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This is precisely why parents are advised to feed their young children whole milk and to restrict dieting – their brains’ need fat to grow and work properly. Skimping on fats can be devastating even to the adult brain.

Thus, eating foods that contain a healthy mix of fats is vital for long-term memory. Some excellent food choices include fish (especially anchovies, mackerel and wild salmon) and dark leafy green vegetables. Here’re more brain food choices: 12 Foods that Can Improve Your Brain Power

Deep-fried foods obviously contain fat but their lack of nutritional value is not going to help your brain or your body, so think healthy foods and fats.

5. Eat Breakfast and Make Sure It Includes an Egg

According to Larry McCleary, M.D., author of  The Brain Trust Program, an egg is the ideal breakfast. Eggs contain B vitamins which help nerve cells to burn glucose, antioxidants that protect neurons against damage; and omega-3 fatty acids that keep nerve cells firing at optimal speed.

Other foods to add to your breakfast include fruits, veggies and lean proteins. Avoid trans fats and high fructose corn syrup. Trans fats diminish the brain cells’ ability to communicate with each other and HFCS can actually shrink the brain by damaging cells.

Having a healthy breakfast in the morning has been shown to improve performance throughout the day. If you’re too busy to have a healthy breakfast, this maybe just right for you: 33 Quick And Healthy Breakfasts For Busy Mornings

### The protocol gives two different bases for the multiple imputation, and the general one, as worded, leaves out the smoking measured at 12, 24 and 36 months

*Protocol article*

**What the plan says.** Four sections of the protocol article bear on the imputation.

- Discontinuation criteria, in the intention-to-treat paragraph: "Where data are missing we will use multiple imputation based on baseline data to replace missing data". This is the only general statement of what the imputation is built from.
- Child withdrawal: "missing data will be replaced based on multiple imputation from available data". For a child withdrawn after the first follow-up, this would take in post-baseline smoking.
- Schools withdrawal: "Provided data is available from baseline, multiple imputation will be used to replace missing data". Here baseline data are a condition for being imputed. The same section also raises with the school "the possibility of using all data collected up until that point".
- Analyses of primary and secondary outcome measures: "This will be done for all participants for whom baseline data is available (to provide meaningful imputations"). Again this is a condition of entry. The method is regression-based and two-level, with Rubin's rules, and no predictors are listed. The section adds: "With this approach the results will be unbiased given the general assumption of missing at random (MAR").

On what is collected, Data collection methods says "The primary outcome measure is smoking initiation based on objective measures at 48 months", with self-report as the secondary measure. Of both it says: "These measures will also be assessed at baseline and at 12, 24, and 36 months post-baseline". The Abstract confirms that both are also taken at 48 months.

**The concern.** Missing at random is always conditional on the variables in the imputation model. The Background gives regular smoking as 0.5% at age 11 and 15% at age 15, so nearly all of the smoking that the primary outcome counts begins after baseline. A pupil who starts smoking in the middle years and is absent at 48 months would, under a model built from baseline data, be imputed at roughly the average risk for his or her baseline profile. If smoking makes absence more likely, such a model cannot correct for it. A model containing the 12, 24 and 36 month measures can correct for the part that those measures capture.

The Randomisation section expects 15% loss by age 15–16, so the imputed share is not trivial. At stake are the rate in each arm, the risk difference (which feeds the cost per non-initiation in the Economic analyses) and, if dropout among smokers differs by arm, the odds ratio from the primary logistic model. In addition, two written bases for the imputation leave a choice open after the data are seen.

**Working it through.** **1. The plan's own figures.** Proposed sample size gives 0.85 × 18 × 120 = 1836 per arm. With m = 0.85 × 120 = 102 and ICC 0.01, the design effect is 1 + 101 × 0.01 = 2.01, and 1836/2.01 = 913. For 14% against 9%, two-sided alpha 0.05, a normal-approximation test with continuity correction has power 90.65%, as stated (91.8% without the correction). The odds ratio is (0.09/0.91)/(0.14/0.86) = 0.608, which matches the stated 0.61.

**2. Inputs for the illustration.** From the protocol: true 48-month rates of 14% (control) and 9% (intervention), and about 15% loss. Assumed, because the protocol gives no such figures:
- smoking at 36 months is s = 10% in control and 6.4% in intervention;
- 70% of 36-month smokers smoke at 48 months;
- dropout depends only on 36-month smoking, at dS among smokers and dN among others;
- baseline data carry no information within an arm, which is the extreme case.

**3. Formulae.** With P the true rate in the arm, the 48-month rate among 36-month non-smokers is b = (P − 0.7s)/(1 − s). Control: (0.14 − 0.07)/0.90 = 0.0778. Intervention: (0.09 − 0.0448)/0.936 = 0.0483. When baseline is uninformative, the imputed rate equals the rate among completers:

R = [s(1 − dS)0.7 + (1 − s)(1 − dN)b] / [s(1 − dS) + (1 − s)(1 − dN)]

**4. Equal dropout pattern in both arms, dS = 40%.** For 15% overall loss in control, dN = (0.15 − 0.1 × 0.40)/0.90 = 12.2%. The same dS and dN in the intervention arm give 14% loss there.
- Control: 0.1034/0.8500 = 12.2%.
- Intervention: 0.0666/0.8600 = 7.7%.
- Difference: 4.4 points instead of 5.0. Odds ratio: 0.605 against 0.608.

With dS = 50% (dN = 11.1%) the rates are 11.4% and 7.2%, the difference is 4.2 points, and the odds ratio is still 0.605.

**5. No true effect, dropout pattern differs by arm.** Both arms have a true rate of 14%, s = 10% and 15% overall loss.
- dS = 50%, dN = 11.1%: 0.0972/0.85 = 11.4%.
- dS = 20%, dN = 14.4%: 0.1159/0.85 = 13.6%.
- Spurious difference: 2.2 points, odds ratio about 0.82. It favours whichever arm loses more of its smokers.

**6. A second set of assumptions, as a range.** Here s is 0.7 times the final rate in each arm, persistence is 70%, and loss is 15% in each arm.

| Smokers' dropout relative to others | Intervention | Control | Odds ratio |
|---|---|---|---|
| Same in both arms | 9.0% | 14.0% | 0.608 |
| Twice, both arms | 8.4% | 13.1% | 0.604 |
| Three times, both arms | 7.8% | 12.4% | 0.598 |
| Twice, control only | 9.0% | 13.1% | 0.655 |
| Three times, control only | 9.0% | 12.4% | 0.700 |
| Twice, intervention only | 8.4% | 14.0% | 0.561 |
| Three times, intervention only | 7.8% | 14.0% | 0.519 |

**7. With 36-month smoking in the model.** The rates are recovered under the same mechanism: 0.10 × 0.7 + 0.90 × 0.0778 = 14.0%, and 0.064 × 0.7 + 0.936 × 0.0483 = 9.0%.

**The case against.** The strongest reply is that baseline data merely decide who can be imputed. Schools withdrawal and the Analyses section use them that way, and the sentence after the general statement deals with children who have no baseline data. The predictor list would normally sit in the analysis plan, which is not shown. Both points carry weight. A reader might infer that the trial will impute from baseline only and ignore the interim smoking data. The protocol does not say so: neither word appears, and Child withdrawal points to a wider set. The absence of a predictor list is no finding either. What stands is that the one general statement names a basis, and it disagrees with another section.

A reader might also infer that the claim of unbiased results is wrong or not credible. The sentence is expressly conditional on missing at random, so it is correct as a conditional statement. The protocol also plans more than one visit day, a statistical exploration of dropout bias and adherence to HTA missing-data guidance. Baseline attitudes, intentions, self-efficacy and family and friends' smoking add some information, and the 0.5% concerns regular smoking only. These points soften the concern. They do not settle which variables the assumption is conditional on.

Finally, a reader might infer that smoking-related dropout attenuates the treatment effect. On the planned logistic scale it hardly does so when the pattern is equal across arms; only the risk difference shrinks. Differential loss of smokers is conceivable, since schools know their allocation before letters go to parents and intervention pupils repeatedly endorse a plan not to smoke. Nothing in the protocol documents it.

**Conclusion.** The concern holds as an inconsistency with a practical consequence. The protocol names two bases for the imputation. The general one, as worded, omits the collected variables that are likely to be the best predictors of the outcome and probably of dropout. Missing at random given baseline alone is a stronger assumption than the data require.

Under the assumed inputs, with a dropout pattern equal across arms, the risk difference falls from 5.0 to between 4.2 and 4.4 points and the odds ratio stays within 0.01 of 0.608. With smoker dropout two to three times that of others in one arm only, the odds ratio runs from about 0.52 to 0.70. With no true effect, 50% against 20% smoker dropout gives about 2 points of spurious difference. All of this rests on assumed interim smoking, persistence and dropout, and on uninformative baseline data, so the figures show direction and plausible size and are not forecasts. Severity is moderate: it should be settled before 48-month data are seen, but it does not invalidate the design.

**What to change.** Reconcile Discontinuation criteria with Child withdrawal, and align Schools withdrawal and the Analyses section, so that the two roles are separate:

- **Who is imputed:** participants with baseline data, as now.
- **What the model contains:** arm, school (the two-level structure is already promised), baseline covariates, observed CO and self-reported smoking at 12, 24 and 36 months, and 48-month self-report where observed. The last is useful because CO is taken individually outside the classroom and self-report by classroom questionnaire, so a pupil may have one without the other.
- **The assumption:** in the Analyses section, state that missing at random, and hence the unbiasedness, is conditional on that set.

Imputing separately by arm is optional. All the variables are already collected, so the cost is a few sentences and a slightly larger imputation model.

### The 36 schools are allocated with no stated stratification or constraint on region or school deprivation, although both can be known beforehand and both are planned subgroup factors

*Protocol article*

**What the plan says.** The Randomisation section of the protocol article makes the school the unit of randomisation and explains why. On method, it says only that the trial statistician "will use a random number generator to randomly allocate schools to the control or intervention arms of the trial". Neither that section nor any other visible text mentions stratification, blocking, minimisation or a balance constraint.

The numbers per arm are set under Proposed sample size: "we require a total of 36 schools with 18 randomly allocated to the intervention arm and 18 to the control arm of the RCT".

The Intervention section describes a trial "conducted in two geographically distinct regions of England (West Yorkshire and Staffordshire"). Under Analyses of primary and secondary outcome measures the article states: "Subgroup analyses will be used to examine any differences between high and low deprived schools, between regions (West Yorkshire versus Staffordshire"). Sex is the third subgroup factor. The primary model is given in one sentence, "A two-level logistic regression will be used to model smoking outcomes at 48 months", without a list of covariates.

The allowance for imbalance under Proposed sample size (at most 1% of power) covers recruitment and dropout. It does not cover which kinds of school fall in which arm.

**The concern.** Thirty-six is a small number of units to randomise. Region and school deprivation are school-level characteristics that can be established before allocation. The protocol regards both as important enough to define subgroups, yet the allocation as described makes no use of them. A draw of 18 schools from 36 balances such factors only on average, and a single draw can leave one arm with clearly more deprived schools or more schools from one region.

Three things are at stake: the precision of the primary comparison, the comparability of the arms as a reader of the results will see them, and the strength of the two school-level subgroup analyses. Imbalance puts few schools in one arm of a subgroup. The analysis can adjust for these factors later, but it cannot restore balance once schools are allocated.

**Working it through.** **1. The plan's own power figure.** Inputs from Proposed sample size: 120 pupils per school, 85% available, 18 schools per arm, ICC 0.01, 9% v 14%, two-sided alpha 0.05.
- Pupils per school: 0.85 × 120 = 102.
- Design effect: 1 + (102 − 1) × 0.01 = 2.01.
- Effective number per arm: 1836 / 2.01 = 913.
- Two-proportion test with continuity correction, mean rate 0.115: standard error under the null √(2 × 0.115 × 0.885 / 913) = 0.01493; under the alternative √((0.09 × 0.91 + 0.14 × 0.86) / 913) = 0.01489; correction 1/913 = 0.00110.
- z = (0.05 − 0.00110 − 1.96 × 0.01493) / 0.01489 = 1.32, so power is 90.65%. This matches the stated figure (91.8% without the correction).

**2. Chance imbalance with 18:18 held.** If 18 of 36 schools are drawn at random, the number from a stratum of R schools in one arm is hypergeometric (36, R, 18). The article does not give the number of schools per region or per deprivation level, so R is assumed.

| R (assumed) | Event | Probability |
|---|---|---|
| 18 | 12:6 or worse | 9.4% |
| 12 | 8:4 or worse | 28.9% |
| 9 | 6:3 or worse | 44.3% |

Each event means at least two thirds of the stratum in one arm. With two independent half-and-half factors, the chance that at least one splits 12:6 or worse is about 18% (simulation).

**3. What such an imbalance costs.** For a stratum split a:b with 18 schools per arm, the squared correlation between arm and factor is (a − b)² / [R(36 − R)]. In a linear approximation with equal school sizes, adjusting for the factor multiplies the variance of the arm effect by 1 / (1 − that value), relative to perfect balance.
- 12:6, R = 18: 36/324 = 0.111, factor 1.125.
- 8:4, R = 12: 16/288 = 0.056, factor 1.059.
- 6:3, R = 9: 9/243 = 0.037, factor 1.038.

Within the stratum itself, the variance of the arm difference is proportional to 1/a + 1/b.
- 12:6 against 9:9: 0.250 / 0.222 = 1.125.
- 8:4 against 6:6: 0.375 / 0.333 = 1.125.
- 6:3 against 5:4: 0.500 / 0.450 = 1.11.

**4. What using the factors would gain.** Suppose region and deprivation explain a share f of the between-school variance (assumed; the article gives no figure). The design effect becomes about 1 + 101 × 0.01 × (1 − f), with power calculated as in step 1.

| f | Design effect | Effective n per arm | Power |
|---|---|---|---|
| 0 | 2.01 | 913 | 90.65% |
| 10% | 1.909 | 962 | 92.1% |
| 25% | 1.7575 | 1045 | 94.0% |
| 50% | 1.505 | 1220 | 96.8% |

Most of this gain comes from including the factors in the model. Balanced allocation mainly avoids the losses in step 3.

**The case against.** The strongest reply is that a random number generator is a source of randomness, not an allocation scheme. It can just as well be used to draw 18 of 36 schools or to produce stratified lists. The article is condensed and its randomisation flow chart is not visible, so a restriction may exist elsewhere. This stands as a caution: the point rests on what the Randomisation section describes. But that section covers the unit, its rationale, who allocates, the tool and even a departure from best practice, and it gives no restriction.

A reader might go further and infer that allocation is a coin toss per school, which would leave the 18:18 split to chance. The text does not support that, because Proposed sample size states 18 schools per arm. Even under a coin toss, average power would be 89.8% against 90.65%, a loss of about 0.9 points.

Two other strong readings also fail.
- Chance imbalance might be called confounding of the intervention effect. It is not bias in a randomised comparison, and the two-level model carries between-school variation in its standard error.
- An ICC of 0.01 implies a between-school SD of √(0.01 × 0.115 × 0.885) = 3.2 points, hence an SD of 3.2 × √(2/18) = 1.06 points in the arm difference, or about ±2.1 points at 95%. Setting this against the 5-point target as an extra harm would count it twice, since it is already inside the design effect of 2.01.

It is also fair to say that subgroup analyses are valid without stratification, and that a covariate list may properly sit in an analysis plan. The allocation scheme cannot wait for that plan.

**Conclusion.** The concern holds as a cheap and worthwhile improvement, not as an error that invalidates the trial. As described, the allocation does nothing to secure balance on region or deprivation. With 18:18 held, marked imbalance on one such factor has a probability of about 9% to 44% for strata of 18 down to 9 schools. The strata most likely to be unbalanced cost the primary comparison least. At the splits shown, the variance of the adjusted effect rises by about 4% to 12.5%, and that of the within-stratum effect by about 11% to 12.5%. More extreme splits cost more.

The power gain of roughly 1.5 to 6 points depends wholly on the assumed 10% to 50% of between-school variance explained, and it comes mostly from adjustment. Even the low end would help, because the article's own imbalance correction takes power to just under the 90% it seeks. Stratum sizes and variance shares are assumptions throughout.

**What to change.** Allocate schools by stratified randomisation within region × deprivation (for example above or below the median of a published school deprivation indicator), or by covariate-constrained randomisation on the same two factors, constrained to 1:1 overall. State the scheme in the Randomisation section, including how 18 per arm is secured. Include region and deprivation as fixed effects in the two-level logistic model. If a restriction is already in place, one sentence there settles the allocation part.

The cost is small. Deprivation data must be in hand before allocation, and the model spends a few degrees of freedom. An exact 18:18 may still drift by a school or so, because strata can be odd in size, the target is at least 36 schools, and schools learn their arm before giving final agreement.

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6. Write it Down

If there’s something you want to remember, writing it down can help.

It may sound like a no-brainer, but do you really know why? Writing it down creates oxygenated blood flow to areas of your brain that a responsible for your memories and literally exercises those parts of it. Here’s How Writing Things Down Can Change Your Life.

You can start a journal, write yourself emails or even start keeping a blog – all of these activities will help to improve your capacity to remember and memorize information.

7. Listen to Music

Research shows that certain types of music are very helpful in recalling memories. Information that is learned while listening to a particular song or collection can often be recalled by thinking of the song or “playing” it mentally. Songs and music can serve as cues for pulling up particular memories.

8. Visual Concepts

In order to remember things, many people need to visualize the information they are studying.

Pay attention to photographers, charts and other graphics that might appear in your textbook; or if you’re not studying a book, try to pull up a mental image of what it is you are trying to remember. It might also help to draw your own charts or figures, or utilize colors and highlighters to group related ideas in your notes.

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Here, you can learn How to Become a Person Who Can Visualize Results.

9. Teach Someone Else

Reading material out loud has been shown to significantly improve memory of the material. Expanding further upon this idea is the fact that psychologists and educators have found that by having students teach new concepts to others, it helps to enhance understanding and recall.

Teach new concepts and information to a friend or study partner, and you’ll find you remember the information a lot better.

10. Do Crossword Puzzles, Read or Play Cards

Studies have shown that doing crossword puzzles, read or play cards on a daily basis not only keep your brain active but also help to delay memory loss, especially in those who develop dementia.

So pick up the daily newspaper and work on that crossword puzzle, read a book or enjoy a game of solitaire.

Pick one to two of these tips first and start applying them to your everyday life. Very soon you’ll find yourself having better memories and a clearer head!

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Featured photo credit: Pexels via pexels.com